In addition, the software usually hides a code somewhere on the computer system (in Microsoft Windows, often somewhere in the registry) that prevents removal and re-installation of the demo in an attempt to reset the trial period. Once the trial period is complete, the user must purchase a registration code to continue using the software.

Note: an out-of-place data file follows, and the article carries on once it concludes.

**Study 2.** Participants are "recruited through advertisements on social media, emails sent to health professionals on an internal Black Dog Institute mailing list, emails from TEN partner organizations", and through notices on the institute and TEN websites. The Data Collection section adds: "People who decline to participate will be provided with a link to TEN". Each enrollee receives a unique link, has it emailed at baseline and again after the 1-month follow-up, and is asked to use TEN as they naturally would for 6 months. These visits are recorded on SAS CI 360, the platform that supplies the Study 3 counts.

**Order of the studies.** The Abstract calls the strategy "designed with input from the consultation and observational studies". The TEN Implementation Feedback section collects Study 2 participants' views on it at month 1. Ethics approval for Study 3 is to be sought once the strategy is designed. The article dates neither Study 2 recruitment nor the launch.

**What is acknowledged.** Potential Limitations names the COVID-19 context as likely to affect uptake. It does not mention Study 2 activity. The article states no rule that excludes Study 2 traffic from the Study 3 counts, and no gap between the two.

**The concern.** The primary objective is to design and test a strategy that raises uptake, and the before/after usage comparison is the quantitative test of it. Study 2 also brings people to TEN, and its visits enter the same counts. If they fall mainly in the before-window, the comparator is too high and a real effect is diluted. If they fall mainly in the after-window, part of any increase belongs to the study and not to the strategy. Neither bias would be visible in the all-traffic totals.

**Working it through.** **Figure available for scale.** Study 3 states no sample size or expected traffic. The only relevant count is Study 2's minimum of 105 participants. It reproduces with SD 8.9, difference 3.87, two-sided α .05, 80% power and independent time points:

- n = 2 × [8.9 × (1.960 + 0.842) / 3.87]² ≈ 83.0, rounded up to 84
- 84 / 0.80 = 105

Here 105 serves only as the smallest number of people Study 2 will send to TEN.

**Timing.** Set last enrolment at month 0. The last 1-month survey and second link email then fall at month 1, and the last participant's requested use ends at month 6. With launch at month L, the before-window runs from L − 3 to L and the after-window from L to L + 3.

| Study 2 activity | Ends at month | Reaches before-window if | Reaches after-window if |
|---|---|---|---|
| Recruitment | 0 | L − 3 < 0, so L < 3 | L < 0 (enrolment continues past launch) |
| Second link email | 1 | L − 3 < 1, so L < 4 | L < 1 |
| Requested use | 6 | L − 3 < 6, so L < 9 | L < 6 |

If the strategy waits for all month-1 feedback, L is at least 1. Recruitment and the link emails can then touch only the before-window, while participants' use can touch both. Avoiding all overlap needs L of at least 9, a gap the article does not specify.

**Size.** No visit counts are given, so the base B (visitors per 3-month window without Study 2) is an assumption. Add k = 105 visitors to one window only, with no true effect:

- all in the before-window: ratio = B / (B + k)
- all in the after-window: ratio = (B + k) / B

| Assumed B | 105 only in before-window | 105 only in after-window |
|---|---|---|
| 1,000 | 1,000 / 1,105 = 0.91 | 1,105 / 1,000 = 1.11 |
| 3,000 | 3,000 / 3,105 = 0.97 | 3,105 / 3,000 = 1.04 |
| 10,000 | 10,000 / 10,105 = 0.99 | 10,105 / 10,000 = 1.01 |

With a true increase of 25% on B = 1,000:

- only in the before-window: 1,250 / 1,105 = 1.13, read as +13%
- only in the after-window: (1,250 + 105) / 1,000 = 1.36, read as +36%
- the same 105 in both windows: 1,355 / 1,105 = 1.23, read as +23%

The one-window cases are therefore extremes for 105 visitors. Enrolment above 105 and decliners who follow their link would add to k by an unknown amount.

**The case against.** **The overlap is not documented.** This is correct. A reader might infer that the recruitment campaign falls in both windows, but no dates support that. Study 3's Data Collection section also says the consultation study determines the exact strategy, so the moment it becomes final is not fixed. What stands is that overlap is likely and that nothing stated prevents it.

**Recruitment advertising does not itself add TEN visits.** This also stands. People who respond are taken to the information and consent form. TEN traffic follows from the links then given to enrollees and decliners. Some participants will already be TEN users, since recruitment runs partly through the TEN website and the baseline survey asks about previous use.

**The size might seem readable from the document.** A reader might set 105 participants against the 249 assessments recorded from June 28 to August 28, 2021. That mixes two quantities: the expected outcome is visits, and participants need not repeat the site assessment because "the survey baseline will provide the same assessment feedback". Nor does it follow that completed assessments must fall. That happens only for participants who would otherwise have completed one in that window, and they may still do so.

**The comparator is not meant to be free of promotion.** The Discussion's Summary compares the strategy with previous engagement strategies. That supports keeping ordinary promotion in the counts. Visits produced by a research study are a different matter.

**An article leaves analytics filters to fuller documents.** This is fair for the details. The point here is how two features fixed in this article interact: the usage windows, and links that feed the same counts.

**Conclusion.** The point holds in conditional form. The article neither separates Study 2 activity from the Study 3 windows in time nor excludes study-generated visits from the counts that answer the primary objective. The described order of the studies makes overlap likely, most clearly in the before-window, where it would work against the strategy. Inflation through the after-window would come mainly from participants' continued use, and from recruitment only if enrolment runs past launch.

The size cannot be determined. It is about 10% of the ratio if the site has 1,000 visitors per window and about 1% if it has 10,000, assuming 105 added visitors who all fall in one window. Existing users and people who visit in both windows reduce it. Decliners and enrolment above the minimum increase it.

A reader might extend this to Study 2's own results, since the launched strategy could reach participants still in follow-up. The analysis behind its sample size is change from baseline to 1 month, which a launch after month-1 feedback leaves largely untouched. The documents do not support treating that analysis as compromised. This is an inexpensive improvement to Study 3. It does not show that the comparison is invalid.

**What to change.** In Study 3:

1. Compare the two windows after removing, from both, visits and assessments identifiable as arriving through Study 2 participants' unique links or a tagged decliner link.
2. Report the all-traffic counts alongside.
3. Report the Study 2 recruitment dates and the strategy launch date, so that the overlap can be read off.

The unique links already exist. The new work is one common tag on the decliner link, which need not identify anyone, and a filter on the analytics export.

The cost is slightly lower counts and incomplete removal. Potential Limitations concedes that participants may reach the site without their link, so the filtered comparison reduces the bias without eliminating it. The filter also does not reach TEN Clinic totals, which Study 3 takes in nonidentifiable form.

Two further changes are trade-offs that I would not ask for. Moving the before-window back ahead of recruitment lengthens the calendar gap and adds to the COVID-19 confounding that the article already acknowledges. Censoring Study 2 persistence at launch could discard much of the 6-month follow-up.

Another use of the term "demoware" refers to software that has no real functionality, but instead only functions for demos, usually run by an employee of the company selling it following a "demo script" rather than by an end user. The intent is to give the person viewing the demo a sense of how the program will look, on the theory that this makes the software seem more real than a mere spec sheet. The functionality, planned to be implemented in the future at some point before delivery, has been faked for the demo (for example, for a Web application, the "product" may only be a series of static HTML pages). The customer may or may not be made explicitly aware of this, though it is usually obvious if one is paying attention. This kind of demoware is often used by software startups to show off concepts to sales prospects, to trade show audiences, and to potential investors. It is especially common in the enterprise market.